I don’t see these home automation “smart” devices becoming mainstream any time soon. It sounds like a great idea but the execution is a long way off from being reliable.
I have a very modest system. It consists of the SmartThings Hub, a Philips Hub, an Amazon Dot, a couple of Smart AC outlets, three Philips Smart bulbs, and a Honeywell Lyric thermostat… That’s it, and even these things cannot work reliably for any length of time. I have my two bulbs in the bedroom set by SmartThings to come on when I get home. They do, most of the time. For two days straight, they have not come on at all. I checked the app and the settings are fine. My phone has location services on 24/7. Many times, as I’m watching TV, both my lights will suddenly just turn off. Occasionally, when giving Alexa a voice command to operate the lights, it will tell me that the Philips Hub is not available. Repeating the command usually makes it work.
I have a Kasa Smart AC outlet that I use to operate a bedside fan. I have it switch off at the time I awake. It has worked for weeks, then all of a sudden, it doesn’t turn off. I checked the Kasa app and everything appeared to be in order. I deleted and reinstalled the device and set the schedule again and it works now.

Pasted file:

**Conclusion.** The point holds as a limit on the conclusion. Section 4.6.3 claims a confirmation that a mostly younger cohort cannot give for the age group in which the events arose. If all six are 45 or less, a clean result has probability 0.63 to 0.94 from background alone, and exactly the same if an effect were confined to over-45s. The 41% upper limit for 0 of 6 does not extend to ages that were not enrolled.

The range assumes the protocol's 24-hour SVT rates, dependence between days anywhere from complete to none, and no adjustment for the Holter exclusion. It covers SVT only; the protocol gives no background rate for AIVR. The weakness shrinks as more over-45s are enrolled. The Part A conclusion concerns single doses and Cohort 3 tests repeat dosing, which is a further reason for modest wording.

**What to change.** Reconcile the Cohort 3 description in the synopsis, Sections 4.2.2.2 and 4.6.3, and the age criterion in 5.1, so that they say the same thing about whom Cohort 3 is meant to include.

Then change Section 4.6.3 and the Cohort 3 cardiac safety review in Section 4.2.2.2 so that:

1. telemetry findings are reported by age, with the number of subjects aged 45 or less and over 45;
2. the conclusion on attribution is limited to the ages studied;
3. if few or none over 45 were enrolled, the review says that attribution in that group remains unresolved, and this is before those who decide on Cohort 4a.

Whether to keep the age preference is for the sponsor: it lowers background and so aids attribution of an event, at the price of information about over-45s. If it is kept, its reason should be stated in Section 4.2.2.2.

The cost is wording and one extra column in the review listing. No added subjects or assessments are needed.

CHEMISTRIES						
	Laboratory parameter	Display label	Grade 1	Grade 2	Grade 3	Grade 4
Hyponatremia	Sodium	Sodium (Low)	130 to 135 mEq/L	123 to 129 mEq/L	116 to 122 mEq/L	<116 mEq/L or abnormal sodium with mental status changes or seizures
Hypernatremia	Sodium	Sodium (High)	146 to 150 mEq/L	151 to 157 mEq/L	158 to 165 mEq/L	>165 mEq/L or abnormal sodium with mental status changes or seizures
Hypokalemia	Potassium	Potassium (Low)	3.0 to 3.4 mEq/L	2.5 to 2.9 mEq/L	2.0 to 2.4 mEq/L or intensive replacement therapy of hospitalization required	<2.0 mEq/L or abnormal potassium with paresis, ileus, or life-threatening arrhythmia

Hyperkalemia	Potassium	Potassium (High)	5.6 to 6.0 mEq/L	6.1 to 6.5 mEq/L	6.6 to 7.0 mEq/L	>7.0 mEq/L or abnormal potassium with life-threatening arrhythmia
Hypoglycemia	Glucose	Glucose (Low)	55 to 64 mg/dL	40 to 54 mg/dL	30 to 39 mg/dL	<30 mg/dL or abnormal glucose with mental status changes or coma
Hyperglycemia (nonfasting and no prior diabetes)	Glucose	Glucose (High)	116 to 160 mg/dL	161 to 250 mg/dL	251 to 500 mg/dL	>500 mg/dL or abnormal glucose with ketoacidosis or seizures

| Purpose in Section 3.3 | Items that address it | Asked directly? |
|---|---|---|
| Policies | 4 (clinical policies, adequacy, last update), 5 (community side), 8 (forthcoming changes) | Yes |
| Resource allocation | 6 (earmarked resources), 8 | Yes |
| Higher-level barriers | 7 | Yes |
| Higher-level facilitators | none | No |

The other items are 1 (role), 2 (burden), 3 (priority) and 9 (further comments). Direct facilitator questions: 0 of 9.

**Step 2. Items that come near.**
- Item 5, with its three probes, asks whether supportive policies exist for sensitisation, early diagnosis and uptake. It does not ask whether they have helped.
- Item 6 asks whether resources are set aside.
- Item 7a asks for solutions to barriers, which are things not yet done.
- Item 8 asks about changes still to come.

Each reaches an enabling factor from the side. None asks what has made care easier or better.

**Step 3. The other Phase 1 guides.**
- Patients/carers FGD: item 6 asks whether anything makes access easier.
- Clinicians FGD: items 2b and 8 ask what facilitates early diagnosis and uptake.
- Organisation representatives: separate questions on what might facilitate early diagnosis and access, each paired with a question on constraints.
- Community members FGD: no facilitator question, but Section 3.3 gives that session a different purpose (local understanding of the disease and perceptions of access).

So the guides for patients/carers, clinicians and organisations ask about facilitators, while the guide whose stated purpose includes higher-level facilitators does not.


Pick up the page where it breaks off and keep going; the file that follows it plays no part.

These are the most successful devices I have owned. Others, like some smart bulbs would turn themselves on twice in the wee hours of the morning waking me up. Then they would go from dim to full brightness without warning. Those I returned.
WiFi is just too flaky of a transmission medium for these things and the dependence of outside servers is not desirable for most people. These devices need to be autonomous from any connection from the outside world unless there is a reason someone wants it, like for local temperatures, etc.
I work for a retail custom audio/video store and we were thinking about installing these for customers, but with the issues that exist even in small setups, I can only imagine how many service calls we’d be getting. Not worth it. Home automation has a long way to go before it’s commonplace.